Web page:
“Our future is looking really good and it is looking good because … there's more investment going into digital printing packaging now than we've ever seen before.”
That was one of the many key points shared by Marco Boer, conference co-chair/vice president, I.T. Strategies, during the opening Keynote session at the ninth annual Digital Packaging Summit. The event, which takes place at a beautiful seaside resort in Ponte Vedra Beach, Florida, began yesterday.
As the largest Digital Packaging Summit to date kicked off, Boer explored the state of the segment, some of the opportunities and challenges that exist, and what it all means for packaging converters looking to remain successful in the years ahead.
Boer shared some initially startling information with the audience: the digital printing industry isn’t growing and it hasn’t been growing since 2012, which Boer admitted seems counterintuitive. However, there is more to the story.
“None of this is actually bad news,” he said. “In fact, that's why I put this slide up here, because at the end of the day, if you're a manufacturer of digital printing equipment, you want to be in a space that's growing. These industrial markets – we include packaging under industrial along with the other non-document market – those are the markets that are growing.”
Diving deeper into the full scope of the industry, Boer shared the state of the digital packaging printing market. For starters, the industry is still experiencing aftershocks from COVID supply chain disruptions and tighter customer budgets.
“ has been soft because of inflationary pressures,” he explained. “Many of the brands are a little bit more risk averse as a result of that. They go back to the classics, they're not as innovative as they once might have been.”
However, it’s a short-term issue, he said. An issue that isn't short-term? The labor issue, which Boer said is getting worse.
“We're starting to find out that when you hire somebody who's not really qualified, they start making mistakes that affect your bottom line, your profit,” he said. “So there's more emphasis these days on investing in anything that can help automate your process, finishing equipment software, workflow software, anything that gets you a quick return investment.”
Compounding the labor and inflationary issues is the demand for flexibility from brands. Brands, he explained, want the ability to “place last-minute orders, shorter-runs, and have faster turnaround.”
‘Daily Challenges Create New Opportunities’
Although we’re still working through the aftereffects of the past few years, there are opportunities that have been created, Boer stressed.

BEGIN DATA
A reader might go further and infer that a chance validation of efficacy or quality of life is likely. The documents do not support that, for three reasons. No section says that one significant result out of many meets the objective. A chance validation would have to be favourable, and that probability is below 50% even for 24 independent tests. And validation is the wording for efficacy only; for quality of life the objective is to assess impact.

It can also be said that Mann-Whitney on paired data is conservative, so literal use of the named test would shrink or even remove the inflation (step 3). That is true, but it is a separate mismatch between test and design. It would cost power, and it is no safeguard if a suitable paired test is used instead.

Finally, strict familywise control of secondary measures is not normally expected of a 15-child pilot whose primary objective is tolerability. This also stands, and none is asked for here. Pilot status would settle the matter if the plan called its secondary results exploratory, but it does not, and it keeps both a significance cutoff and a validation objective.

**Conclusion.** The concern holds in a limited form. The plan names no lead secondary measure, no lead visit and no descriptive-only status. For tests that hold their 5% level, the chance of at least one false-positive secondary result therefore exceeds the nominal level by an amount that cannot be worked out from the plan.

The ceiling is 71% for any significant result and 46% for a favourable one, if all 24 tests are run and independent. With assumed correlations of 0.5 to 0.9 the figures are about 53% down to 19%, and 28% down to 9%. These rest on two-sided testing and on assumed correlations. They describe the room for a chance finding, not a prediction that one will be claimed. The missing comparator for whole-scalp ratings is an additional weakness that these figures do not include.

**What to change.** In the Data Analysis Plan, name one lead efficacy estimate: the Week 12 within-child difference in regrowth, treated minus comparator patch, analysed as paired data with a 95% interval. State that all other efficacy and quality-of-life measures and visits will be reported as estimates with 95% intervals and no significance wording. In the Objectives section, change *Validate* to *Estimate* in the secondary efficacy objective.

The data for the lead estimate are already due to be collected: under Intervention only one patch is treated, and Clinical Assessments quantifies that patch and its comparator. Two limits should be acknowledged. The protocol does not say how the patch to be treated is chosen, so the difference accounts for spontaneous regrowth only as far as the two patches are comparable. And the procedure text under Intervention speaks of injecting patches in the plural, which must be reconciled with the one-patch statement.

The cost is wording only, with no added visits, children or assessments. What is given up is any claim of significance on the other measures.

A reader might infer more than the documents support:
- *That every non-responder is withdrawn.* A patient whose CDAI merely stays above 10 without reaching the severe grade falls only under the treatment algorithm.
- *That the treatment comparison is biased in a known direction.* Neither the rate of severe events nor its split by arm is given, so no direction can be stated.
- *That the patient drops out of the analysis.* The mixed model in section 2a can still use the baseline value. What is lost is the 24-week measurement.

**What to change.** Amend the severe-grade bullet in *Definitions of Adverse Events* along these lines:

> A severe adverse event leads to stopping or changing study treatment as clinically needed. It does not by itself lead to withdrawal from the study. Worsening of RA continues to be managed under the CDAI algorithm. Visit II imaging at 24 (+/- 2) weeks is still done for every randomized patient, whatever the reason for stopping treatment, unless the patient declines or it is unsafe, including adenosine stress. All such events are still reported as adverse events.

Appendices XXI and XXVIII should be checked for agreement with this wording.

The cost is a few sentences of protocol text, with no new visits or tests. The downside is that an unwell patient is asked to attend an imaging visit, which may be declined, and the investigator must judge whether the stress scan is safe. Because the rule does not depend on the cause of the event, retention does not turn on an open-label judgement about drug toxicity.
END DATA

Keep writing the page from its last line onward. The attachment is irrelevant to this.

“All of these daily challenges basically open up the door to do business in a different way with your customers,” he said.
For example, brands want converters that are easy to work with, something that is “critical” to a lot of them, Boer said. Some brands that had preferred suppliers were forced to open up relationships due to supply chain issues in order to get the specific substrates they needed.
Another opportunity lies in sustainability. Boer explained that brands want sustainability, but are still somewhat resistant to cost. The overarching message though is that “we have to be mindful of sustainability.”
Competition Necessitates Diversification
Opportunities don’t only exist for companies in the packaging space, commercial printers have started making inroads into the segment. Boer did warn that as this happens, packaging converters face an “urgent need to diversify and expand packaging offerings.” One thing to keep in mind is that when commercial printers move into the folding carton and corrugated spaces, there will be a steep learning curve, which places packaging converters in a “protected” spot.
“The message back to you is you're fairly protected in the business that you're in because of that knowledge,” Boer explained. “But you need to diversify as well. And you need to start thinking about where else [you] can go right before somebody comes into [your] space.”
What’s next on the horizon and where to go were some of the final points Boer made to the audience. He explained that advancements in technology are more predictable; R&D development cycles are getting longer; a core focus will be creating “inks that stick” at heightened running speeds; the next “breakthroughs” in productivity likely won’t happen until 2028; and finally, that the real cost to converters is not technology.
“The real issue is how do I figure out how to get into something that's new to me,” he said. “Whether you're going from being a label converter to a flexible film converter or an offset commercial printer … it's that learning curve to try to figure out how that application really needs to work at its end use level.”